Long Island Divorce Attorney Describes All You Need to Know About Equitable Distribution
As an experienced Long Island Divorce Attorney practicing in Suffolk County and Nassau County, I have seen many couples confused over the method of dividing marital property in the State of New York. Many people enter my office under the assumption that marital property will be distributed on an even (50/50) basis, but that is not the case. Unknown to most Long Islanders is the fact that New York is an Equitable Distribution jurisdiction, which means that marital property will be divided “equitably” among you and your spouse. This is where the confusion sets in, because Equitable Distribution does not automatically entitle you to an “equal” distribution of property. Rather, each distribution is made on an individual, case-by-case basis to ensure distribution is fair and just.
What Is Marital Property in Nassau & Suffolk County Court in a Long Island Divorce?
Marital property includes all property acquired and/or earned by either you or your spouse during the marriage. Naturally, separate property is that which was acquired before the marriage, and also includes gifts, inheritance, or legal settlements (such as personal injury) received by one spouse regardless of whether or not they were acquired during the marriage. Anything acquired in exchange for your separate property is also separate property, even if acquired during the marriage. As always, you and your spouse were/are free to make any agreement you wish regarding separate and marital property. This is where the existence of a pre-nuptial or post-nuptial agreement would be of importance: if you are a party to either one of these, it will supersede the application of Equitable Distribution and govern the distribution of your marital property.
The Definition of Marital Property Seems too Simple, What are the Nuances?
If this question ran through your mind, you were right to think of it. There are a few important points which you should be aware if you believe a Nassau County or Suffolk County Court will be required to apply Equitable Distribution to your marital property.
First, earning a professional degree during the marriage, whether it is a bachelor’s degree, or medical license, or other professional degree, has an impact on Equitable Distribution on Long Island, New York. If you or your spouse obtained a professional degree or license during the marriage, the other is entitled to receive a percentage of the licensed or degreed spouse’s “Enhanced Earning Capacity.” The Enhanced Earning Capacity is the difference between the spouse’s earning potential at the time of the marriage based upon his or her level of education and the spouse’s earning potential based upon the education or license obtained during the marriage. This number is then multiplied by the number of years the degreed or licensed spouse could potentially receive the benefits of the degree or license, and a portion of that is attributed as marital property subject to equitable distribution.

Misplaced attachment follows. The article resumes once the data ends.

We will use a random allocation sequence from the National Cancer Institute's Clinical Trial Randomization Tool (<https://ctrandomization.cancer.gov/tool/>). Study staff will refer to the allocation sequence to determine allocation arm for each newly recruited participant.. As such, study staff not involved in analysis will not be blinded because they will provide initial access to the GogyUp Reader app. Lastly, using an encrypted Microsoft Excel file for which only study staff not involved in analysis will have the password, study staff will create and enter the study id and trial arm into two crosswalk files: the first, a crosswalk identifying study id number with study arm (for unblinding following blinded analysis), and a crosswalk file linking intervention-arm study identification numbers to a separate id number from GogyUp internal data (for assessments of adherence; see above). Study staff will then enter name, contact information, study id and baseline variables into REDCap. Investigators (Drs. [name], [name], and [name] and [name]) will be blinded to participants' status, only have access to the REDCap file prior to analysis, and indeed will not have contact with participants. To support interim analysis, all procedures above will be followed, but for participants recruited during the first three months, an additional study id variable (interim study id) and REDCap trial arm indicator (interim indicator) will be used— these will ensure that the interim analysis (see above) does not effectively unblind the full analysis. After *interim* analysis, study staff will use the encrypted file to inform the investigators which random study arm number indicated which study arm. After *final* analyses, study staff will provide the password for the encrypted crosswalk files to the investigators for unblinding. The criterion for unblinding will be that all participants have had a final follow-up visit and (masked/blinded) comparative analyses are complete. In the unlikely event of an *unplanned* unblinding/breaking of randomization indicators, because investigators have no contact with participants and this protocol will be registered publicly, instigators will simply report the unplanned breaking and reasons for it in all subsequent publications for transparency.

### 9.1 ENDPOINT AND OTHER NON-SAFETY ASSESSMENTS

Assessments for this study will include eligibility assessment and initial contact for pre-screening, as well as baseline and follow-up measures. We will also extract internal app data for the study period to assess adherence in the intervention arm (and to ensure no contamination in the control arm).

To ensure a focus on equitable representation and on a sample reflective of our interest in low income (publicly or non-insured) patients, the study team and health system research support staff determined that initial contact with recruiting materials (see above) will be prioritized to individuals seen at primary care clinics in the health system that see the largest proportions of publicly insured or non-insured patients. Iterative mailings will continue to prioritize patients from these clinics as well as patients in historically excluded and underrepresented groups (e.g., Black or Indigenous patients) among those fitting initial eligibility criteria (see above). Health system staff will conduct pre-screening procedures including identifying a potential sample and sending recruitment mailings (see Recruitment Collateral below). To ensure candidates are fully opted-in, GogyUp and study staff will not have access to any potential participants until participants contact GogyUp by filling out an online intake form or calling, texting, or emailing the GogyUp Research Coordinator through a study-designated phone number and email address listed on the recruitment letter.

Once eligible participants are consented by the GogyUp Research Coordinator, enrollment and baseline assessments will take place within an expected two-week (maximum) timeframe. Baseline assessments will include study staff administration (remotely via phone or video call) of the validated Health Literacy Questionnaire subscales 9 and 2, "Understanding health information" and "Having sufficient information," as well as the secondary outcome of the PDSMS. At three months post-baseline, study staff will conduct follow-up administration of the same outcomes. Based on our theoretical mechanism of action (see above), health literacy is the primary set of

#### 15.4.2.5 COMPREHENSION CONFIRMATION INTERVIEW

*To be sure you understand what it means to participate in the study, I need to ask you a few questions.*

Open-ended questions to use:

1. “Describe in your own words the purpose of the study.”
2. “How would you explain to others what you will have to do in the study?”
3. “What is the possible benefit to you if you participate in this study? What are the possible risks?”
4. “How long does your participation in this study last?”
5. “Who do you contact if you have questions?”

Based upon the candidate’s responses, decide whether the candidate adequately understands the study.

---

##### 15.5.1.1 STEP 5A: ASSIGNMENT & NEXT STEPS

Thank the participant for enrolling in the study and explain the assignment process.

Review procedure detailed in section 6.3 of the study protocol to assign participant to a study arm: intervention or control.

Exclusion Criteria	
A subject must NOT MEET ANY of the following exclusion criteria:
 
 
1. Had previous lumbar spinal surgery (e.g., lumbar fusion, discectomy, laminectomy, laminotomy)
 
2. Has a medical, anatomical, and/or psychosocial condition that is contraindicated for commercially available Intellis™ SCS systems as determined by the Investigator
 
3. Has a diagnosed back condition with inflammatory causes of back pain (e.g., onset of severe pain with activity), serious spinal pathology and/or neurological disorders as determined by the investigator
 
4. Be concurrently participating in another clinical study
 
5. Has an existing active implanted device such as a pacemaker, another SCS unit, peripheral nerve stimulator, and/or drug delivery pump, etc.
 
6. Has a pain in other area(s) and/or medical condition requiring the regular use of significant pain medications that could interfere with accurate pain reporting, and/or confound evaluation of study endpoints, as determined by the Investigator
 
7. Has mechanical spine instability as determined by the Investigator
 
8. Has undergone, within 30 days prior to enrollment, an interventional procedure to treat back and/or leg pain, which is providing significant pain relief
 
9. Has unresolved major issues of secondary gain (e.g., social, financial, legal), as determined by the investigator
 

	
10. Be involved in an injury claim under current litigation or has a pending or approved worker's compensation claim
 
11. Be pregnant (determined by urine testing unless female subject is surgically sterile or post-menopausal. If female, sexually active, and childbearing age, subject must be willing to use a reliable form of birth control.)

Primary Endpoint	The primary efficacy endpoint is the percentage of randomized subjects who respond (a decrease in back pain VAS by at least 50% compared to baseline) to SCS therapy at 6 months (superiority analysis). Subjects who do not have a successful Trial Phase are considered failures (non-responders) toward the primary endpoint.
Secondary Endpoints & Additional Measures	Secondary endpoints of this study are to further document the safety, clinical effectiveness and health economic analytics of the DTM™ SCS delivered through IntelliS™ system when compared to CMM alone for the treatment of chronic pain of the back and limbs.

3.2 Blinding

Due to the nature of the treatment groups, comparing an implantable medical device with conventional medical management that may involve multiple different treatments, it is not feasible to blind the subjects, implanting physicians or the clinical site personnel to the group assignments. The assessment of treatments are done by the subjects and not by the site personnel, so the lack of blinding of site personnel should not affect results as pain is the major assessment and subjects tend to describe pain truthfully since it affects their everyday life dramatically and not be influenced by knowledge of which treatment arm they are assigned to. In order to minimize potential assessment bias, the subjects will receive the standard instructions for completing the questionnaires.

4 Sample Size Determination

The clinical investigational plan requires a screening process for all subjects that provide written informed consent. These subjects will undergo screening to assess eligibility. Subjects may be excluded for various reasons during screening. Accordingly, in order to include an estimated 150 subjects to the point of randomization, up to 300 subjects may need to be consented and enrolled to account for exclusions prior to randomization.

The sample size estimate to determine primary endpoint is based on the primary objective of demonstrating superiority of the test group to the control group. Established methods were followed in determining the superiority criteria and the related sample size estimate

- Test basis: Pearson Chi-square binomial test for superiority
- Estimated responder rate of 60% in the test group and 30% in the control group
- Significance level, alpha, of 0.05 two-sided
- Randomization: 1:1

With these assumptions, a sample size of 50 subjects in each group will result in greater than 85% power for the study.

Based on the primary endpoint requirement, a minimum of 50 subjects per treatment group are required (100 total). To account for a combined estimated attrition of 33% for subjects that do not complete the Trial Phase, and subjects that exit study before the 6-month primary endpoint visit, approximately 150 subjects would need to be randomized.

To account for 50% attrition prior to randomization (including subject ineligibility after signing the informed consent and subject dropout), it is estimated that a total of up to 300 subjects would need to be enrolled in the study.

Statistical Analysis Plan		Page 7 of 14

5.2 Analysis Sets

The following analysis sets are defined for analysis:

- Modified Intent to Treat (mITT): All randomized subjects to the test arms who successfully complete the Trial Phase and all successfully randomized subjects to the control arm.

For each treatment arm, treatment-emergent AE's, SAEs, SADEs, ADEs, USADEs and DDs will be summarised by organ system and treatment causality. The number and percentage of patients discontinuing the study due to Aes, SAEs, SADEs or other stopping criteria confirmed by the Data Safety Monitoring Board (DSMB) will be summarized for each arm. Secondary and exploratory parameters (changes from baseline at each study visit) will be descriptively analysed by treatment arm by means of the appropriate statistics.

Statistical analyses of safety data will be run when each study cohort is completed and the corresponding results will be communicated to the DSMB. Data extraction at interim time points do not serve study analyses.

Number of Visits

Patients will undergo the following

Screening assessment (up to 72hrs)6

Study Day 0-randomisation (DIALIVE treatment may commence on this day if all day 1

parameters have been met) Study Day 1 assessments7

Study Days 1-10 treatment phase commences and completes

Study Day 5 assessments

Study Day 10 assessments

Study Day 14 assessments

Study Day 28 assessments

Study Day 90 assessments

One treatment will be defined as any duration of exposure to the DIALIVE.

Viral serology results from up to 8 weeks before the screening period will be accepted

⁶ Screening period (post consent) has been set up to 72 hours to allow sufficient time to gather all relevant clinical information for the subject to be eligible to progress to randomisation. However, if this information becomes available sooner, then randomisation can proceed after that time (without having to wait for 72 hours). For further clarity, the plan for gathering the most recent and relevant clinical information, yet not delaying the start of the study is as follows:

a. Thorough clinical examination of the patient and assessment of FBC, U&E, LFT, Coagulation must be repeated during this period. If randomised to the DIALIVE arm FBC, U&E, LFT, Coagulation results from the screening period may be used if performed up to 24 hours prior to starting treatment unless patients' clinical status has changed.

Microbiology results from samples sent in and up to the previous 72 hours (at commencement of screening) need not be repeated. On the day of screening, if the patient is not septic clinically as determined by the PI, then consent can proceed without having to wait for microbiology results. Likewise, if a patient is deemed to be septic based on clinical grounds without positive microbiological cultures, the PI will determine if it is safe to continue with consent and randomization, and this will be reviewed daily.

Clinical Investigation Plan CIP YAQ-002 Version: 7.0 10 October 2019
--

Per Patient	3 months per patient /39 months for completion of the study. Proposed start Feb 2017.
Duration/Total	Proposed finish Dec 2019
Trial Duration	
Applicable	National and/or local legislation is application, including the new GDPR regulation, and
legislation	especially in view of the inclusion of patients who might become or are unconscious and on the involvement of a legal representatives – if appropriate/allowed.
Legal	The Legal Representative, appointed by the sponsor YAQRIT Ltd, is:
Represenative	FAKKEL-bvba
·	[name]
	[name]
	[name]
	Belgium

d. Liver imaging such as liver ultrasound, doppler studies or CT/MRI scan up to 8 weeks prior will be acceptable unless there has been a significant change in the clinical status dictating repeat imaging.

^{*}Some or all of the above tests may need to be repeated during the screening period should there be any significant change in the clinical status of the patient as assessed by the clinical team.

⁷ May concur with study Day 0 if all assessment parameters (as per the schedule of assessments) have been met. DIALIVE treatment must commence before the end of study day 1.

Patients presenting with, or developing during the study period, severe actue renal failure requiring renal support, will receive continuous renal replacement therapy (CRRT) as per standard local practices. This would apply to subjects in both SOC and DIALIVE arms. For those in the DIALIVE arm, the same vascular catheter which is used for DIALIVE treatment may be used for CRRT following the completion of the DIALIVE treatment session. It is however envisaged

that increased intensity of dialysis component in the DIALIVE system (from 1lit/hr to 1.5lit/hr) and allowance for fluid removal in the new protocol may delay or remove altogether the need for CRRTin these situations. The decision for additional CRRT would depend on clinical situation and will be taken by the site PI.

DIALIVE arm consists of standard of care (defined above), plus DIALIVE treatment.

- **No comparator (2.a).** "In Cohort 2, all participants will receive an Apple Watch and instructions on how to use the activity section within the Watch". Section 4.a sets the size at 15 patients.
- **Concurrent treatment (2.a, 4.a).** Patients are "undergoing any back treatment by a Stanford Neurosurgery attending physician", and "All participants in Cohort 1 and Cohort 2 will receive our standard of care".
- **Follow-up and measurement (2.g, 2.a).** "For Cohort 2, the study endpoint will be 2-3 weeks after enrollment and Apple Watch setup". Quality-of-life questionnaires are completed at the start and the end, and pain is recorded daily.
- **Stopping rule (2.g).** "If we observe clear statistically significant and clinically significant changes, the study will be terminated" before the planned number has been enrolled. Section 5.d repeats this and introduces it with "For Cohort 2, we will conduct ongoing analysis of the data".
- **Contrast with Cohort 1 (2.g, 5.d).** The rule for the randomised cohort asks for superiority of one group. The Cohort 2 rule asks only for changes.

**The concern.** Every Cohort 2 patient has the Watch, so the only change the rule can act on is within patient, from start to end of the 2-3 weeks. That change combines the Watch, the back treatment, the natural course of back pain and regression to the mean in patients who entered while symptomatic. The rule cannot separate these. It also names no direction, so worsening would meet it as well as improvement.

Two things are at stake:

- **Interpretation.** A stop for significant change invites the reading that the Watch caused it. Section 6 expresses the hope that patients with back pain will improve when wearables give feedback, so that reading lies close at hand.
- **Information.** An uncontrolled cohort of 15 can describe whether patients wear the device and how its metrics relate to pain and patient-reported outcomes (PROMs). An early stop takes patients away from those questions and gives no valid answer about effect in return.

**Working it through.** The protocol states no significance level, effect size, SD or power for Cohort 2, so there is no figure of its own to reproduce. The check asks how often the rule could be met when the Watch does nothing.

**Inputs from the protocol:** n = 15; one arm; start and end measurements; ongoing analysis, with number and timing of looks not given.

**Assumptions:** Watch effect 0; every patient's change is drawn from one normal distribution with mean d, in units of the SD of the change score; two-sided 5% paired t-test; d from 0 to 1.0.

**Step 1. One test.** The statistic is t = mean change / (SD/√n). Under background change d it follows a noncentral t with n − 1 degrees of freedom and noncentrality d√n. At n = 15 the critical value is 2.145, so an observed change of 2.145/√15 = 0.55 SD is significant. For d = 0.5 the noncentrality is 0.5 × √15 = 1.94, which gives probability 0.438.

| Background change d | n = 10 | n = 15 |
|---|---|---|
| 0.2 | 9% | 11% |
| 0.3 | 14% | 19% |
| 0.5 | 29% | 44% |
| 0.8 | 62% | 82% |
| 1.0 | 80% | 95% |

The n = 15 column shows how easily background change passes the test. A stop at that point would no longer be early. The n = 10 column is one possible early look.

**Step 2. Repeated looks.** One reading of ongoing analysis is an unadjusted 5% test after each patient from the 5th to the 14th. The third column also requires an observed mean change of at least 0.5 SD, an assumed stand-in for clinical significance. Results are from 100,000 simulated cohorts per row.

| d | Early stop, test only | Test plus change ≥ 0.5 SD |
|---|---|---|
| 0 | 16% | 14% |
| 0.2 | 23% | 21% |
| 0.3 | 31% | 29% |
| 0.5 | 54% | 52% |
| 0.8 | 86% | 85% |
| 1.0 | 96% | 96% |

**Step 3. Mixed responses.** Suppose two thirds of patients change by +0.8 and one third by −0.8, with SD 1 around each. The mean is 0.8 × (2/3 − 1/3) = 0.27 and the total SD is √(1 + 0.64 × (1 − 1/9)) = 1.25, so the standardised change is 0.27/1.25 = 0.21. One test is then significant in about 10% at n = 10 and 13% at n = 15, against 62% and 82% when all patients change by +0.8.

Second, if you purchased the home that served as the marital residence prior to the marriage you may assume you are entitled to retain the residence or be credited for any amounts of separate property you invested. However, as the purchasing spouse, it is your burden to prove you made a contribution of separate property to the purchase. It is important to obtain bank records or any other sort of proof from a financial institution showing a portion of the down payment on the marital residence was paid for with separate property. You will only be entitled to a separate property credit if you can prove the sums you contributed individually. If you cannot satisfy this burden, the entire value of the marital residence could be subject to Equitable Distribution.
Is Marital Debt Subject to Equitable Distribution As Well?